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Two years ago, the US government provided $7.5bn to create a national network of electric vehicle (EV) charging stations. To date, seven have been built.

The money came from the $1 trillion Bipartisan Infrastructure Law, signed by President Joe Biden in November 2021, to build 500,000 EV chargers by 2030.

But despite concerns from some lawmakers, transport officials are confident that half a million will be publicly available by 2027, making EV charging “as easy as finding a gas station”.

The Federal Highway Administration told The Independent that the slow pace has been deliberate, to avoid costly mistakes while navigating a brand-new law and building a network from scratch. States are also getting to grips with rolling out an infrastructure that many have next to no experience in.

The Biden administration wants to cut America’s carbon footprint in half by 2030, and a sweeping shift from gas and diesel-powered cars to electric ones is very much part of the plan. Transportation is the US’s largest source of emissions.

Mr Biden wants 50 per cent of all new vehicle sales to be electric by 2030 – a big leap from their current 7.6 per cent share of the total US vehicle market. Earlier this month, his administration announced stricter emissions standards for passenger vehicles to help spur that transition.

But getting stranded without a charge remains a major hurdle for many potential EV buyers. About 80 per cent of respondents in a 2023 survey from AP-NORC and the University of Chicago cited concerns about a lack of charging stations as a reason not to buy electric.

Liam Sawyer charges his Ford Mustang Mach-E, earlier this month at an electric vehicle charging station in London, Ohio. The charging ports are key to the US transition to EVs but the US government’s rollout has been slow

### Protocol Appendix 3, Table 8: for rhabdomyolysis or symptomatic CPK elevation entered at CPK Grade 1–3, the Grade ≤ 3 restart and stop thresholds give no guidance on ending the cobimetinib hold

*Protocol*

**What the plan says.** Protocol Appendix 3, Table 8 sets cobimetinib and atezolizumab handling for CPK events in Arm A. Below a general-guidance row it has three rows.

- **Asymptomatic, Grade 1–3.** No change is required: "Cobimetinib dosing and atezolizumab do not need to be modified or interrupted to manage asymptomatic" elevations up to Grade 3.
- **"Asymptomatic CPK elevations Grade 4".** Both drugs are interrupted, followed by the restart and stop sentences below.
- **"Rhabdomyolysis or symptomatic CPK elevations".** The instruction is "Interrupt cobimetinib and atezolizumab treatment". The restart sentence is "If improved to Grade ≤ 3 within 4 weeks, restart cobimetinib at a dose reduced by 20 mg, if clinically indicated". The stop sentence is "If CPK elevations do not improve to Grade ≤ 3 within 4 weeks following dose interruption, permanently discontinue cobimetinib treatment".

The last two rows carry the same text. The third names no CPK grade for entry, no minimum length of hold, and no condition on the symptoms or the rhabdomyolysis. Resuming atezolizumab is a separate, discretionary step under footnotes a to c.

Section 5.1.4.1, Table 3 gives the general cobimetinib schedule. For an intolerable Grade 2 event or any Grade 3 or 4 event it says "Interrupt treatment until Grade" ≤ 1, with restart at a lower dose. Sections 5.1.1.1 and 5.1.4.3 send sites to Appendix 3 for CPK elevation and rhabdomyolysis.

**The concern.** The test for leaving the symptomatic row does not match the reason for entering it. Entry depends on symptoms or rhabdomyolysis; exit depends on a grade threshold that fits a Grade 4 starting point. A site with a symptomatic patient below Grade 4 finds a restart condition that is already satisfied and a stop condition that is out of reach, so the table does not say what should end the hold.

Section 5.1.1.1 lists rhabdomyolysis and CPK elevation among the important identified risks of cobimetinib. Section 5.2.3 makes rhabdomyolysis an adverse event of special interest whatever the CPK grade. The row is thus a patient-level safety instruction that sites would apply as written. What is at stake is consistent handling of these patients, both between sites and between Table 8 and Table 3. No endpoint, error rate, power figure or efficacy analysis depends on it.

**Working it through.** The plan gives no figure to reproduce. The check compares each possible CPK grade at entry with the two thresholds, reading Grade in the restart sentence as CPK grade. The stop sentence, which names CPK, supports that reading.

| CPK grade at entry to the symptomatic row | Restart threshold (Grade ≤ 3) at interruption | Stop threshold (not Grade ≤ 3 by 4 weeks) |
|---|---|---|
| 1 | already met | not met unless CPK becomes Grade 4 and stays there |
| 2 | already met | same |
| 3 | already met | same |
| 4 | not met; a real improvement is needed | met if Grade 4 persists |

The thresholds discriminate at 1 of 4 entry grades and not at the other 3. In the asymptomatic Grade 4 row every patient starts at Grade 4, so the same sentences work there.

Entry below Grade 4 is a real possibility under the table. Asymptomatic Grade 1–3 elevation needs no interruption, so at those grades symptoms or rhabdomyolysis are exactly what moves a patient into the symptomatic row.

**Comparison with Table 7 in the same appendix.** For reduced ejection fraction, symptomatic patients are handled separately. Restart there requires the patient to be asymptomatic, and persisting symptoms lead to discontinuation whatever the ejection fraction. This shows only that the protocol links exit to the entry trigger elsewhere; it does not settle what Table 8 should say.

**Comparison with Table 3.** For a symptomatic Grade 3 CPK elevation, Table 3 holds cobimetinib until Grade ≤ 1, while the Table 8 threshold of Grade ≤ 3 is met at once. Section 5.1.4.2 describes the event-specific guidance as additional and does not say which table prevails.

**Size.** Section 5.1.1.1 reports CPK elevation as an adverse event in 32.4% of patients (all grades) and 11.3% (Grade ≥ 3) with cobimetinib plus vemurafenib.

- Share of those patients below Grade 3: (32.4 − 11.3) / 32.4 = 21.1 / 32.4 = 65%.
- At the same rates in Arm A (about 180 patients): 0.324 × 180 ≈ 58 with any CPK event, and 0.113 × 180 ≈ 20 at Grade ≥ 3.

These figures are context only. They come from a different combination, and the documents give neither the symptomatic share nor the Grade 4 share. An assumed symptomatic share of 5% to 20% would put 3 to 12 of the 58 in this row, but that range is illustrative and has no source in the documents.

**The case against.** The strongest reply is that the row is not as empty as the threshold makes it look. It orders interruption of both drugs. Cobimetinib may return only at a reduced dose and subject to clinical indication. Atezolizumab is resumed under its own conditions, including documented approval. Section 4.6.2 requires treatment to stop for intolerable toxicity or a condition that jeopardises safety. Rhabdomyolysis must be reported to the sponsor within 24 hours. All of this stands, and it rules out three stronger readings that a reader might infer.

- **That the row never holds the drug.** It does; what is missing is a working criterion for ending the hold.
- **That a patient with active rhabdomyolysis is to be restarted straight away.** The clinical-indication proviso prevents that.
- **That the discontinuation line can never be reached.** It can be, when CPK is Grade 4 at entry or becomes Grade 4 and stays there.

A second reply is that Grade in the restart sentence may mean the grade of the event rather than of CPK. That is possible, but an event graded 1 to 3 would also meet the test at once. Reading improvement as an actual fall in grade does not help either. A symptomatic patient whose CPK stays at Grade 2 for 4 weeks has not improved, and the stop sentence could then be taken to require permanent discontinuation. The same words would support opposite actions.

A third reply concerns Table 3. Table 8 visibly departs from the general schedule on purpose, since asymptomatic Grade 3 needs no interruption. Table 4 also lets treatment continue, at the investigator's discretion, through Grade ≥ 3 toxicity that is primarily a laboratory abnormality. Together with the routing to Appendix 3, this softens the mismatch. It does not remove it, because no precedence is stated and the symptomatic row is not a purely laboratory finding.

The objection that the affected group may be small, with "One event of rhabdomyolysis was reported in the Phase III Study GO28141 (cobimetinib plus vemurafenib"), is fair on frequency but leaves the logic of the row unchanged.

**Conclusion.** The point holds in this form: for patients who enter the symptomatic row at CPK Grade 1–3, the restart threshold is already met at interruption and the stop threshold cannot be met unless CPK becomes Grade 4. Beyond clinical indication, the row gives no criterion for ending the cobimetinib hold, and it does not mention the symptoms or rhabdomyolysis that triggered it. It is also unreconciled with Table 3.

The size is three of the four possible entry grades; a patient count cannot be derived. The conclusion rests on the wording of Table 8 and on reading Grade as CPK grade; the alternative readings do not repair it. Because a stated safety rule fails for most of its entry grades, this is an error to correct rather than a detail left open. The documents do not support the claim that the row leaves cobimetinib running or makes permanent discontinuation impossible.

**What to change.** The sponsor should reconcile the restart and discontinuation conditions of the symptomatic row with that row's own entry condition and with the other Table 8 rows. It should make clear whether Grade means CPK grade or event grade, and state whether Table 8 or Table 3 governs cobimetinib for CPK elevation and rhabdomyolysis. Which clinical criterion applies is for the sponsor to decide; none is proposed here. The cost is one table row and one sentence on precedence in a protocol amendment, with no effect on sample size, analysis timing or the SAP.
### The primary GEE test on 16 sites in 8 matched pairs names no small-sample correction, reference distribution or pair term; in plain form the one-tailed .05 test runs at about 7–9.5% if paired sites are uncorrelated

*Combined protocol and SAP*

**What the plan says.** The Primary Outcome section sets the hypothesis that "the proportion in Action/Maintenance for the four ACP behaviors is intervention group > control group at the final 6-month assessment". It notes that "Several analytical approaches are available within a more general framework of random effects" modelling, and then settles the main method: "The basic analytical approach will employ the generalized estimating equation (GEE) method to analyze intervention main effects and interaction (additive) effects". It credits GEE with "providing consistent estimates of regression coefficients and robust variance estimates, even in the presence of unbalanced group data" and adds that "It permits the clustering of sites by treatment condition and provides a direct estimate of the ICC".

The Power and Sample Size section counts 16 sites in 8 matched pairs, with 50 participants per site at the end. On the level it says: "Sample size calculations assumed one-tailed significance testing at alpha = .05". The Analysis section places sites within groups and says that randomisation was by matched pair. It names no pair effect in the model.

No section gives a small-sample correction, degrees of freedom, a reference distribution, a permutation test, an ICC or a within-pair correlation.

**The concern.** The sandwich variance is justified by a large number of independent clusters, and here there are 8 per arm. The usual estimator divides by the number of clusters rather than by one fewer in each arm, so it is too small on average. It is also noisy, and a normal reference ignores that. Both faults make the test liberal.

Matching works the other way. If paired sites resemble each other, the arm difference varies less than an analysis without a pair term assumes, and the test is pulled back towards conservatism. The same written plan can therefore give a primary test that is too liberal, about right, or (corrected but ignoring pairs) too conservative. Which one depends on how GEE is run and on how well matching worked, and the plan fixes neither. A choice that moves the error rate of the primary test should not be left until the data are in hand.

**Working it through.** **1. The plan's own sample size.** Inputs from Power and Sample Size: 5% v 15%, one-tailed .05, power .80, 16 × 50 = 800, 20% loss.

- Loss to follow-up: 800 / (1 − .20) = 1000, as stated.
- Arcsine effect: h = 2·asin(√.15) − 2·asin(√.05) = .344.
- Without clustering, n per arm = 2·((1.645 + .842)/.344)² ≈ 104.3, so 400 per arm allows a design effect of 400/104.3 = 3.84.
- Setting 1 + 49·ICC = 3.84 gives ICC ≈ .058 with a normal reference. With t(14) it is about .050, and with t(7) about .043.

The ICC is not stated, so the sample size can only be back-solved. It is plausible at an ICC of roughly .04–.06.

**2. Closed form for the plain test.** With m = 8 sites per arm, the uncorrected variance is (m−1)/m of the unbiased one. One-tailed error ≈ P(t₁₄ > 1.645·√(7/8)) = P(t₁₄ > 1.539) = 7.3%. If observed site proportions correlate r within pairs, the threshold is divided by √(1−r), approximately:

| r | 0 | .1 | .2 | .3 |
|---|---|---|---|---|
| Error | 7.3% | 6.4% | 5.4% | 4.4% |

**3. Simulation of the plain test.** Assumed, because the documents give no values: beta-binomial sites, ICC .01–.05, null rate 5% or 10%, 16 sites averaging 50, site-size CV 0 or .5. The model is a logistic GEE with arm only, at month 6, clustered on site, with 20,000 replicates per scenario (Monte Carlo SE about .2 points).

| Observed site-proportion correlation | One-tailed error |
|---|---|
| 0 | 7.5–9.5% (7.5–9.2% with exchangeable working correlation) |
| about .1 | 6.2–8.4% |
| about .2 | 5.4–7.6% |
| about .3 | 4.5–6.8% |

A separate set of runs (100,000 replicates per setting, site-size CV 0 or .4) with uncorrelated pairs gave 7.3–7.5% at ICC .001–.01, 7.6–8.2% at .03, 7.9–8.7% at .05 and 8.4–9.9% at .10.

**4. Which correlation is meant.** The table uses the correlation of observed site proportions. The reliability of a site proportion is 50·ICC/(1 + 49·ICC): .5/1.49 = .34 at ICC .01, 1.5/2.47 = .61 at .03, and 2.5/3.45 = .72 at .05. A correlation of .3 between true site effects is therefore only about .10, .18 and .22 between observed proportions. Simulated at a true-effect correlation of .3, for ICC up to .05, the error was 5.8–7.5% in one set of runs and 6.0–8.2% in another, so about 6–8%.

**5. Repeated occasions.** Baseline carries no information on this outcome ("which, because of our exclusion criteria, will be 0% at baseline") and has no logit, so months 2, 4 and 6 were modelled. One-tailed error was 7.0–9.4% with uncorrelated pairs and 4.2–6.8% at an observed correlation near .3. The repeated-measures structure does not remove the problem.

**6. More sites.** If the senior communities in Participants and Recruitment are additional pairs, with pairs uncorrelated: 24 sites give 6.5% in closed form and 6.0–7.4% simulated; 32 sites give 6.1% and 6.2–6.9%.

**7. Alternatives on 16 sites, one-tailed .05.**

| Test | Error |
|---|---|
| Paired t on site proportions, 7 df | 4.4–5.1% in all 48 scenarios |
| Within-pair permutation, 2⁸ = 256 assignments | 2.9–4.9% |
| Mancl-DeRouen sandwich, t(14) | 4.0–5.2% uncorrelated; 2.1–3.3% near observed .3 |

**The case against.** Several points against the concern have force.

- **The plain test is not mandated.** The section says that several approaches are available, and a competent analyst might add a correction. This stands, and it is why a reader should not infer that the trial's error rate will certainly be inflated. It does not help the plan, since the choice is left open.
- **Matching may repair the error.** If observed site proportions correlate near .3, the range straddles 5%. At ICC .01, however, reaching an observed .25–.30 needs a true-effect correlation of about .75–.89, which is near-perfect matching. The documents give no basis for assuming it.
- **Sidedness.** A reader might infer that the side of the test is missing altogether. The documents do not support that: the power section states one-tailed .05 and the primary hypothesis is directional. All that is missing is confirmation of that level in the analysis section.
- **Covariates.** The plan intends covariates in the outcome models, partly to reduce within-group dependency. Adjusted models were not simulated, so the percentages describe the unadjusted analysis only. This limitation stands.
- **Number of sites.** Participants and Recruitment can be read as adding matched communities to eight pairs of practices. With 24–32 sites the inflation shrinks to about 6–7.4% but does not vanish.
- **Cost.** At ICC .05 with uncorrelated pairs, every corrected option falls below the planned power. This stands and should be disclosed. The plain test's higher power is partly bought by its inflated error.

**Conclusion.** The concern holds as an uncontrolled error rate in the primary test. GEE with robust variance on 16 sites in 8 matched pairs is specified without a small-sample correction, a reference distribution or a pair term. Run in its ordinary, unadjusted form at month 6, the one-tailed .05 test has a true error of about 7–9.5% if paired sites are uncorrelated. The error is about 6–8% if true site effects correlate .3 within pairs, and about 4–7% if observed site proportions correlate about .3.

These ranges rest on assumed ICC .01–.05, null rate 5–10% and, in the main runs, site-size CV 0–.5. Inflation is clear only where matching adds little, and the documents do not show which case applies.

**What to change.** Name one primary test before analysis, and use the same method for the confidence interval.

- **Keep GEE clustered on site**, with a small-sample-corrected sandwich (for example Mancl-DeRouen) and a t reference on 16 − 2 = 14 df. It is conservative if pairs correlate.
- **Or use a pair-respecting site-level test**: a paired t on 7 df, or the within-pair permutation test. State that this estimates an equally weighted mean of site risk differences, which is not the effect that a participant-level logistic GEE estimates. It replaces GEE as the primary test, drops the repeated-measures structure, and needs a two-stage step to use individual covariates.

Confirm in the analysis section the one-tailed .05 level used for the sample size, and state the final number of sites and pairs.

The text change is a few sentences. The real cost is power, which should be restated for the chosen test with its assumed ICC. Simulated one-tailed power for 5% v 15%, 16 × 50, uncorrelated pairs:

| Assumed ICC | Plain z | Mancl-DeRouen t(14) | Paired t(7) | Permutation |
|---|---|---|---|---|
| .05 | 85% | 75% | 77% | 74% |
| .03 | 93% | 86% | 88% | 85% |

(Copyright 2024 The Associated Press. All rights reserved)

The seven charging stations, with a total of 38 ports, had been delivered in Ohio, New York, Pennsylvania and Hawaii by government funding.

Many more chargers are expected to come online this year, FHWA said. Some 33 states have either issued proposals or awarded contracts, and eight states have broken ground on projects.

The White House, Department of Transportation, and Department of Energy did not respond to requests for comment at the time of publication.

As part of the US charging station rollout, $4.75bn is being distributed to states along with an additional $2.5bn through a competitive grant program for charging stations in rural areas and disadvantaged communities. Rural drivers face greater challenges finding EV chargers which tend to be clustered in urban areas.

The Biden administration has said that EV chargers have increased by 40 per cent since he took office and there are now 175,000 nationwide.

The government also hopes that the public-funded charging station rollout will spur the private sector as has been the case when it comes to renewable energy and battery storage. Companies including Walmart, Uber, Zipcar, and the National Automobile Dealers Association have promised to expand their charging networks.

However, still more will be needed, experts have said. The National Renewable Energy Laboratory at the US Department of Energy reported last year that the US will need 1.2 million public chargers by 2030 to support the massive increase in electric cars.

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